For my first installment of F*cking Awesome Women Wednesday, I chose to highlight a woman I had never heard of until a few days ago. I hope you enjoy learning about her as much as I did.

Nana Asma’u bint Shehu Usman dan Fodiyo, or simply “Nana Asma’u,” rooted the importance of education and created a sense of belonging in Nigerian women. She was born in 1793 to Usman dan Fodio. Her father was the founder of Sokoto Caliphate, an Islamic spiritual community in Northern Nigeria. Nana Asma’u acted as a sort of counselor to her brother when he took the leader role of Caliph. In fact, she outlived most of the founding generation of the Caliphate, which meant that she was of much importance to later rulers.

Being educated in Qur’anic studies herself, Nana Asma’u firmly believed in the value of universal education. She spoke four languages, and she had a positive reputation as a leading scholar. For much of her adult life, Nana Asma’u was responsible for the religious education of Muslim women. Around 1830, she formed a group of women teachers (jajis) whose main goal was to travel around and educate women of the Caliphate. They based their teachings on her writings. The jajis and the women they taught were known as yan-taru, or “those who congregate together, the sisterhood.”

Over a span of forty years, Nana Asma’u wrote over 60 works, many of which are poems written in Arabic, the Fula language and Hausa, all written in the Arabic script. Her poems of guidance became pertinent tools for the teaching of the founding principles of the Caliphate. Her father believed in a strong emphasis on women leaders and women’s rights within the community ideals of the Sunnah and Islamic law, and those same beliefs were apparent in Nana Asma’u’s writings. Nana Asma’u also witnessed many battles of the Fulani War of 1804-1808. She wrote about these experiences in her prose narrative Wakar Gewaye (“The Journey”).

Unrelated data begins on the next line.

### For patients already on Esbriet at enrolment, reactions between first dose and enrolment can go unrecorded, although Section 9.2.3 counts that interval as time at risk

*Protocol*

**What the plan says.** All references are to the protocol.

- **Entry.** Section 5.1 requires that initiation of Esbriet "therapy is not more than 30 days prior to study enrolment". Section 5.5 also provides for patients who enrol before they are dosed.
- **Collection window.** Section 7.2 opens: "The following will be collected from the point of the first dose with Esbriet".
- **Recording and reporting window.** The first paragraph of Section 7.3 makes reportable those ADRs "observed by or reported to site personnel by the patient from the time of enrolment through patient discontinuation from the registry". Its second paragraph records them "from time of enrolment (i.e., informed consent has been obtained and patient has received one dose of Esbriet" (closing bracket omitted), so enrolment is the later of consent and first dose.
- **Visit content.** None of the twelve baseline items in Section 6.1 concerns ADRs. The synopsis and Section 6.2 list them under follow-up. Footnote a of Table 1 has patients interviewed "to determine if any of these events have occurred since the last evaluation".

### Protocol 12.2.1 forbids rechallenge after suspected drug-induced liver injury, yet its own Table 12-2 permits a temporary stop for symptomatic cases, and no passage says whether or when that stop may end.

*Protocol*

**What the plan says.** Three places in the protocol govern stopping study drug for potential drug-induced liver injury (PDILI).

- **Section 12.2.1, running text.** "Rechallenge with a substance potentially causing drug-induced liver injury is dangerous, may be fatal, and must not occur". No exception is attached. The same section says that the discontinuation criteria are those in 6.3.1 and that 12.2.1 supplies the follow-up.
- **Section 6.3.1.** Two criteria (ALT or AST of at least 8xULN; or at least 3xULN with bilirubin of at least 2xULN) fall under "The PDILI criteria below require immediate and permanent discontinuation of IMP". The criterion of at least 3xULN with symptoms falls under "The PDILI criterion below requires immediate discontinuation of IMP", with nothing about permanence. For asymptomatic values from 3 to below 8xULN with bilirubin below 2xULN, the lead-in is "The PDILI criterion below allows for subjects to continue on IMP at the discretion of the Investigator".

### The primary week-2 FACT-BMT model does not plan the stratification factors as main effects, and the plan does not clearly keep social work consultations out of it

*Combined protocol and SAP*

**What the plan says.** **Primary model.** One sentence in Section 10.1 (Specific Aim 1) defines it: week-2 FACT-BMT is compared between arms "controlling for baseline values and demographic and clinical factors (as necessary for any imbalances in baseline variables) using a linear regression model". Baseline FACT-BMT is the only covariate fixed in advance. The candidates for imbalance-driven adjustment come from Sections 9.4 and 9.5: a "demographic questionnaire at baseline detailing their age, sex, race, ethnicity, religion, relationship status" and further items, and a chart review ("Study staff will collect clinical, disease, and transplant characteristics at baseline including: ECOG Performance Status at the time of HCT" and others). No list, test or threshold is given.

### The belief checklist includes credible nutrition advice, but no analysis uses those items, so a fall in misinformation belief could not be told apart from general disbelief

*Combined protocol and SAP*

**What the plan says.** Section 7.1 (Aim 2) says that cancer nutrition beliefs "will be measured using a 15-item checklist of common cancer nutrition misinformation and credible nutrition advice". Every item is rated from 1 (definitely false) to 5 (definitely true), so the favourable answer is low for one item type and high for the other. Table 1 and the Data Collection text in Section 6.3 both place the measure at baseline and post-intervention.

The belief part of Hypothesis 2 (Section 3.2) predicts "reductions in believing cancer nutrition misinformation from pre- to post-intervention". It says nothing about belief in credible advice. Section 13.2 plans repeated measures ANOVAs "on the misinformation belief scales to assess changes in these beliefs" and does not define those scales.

Nana Asma’u died in 1864, and was buried near her father in the city of Sokoto in northwest Nigeria.

Today, many Islamic women’s organizations, schools, and meeting halls in Northern Nigeria are named after Nana Asma’u. The republishing and translation of her works has emphasized the literary value to her writing, and the overall importance of her teachings.

“Women, a warning. Leave not your homes without good reason. You may go out to get food or to seek education. In Islam, it is a religious duty to seek knowledge Women may leave their homes freely for this.” – Nana Asma’u, A Warning, II, 1856

Sources: 1 & 2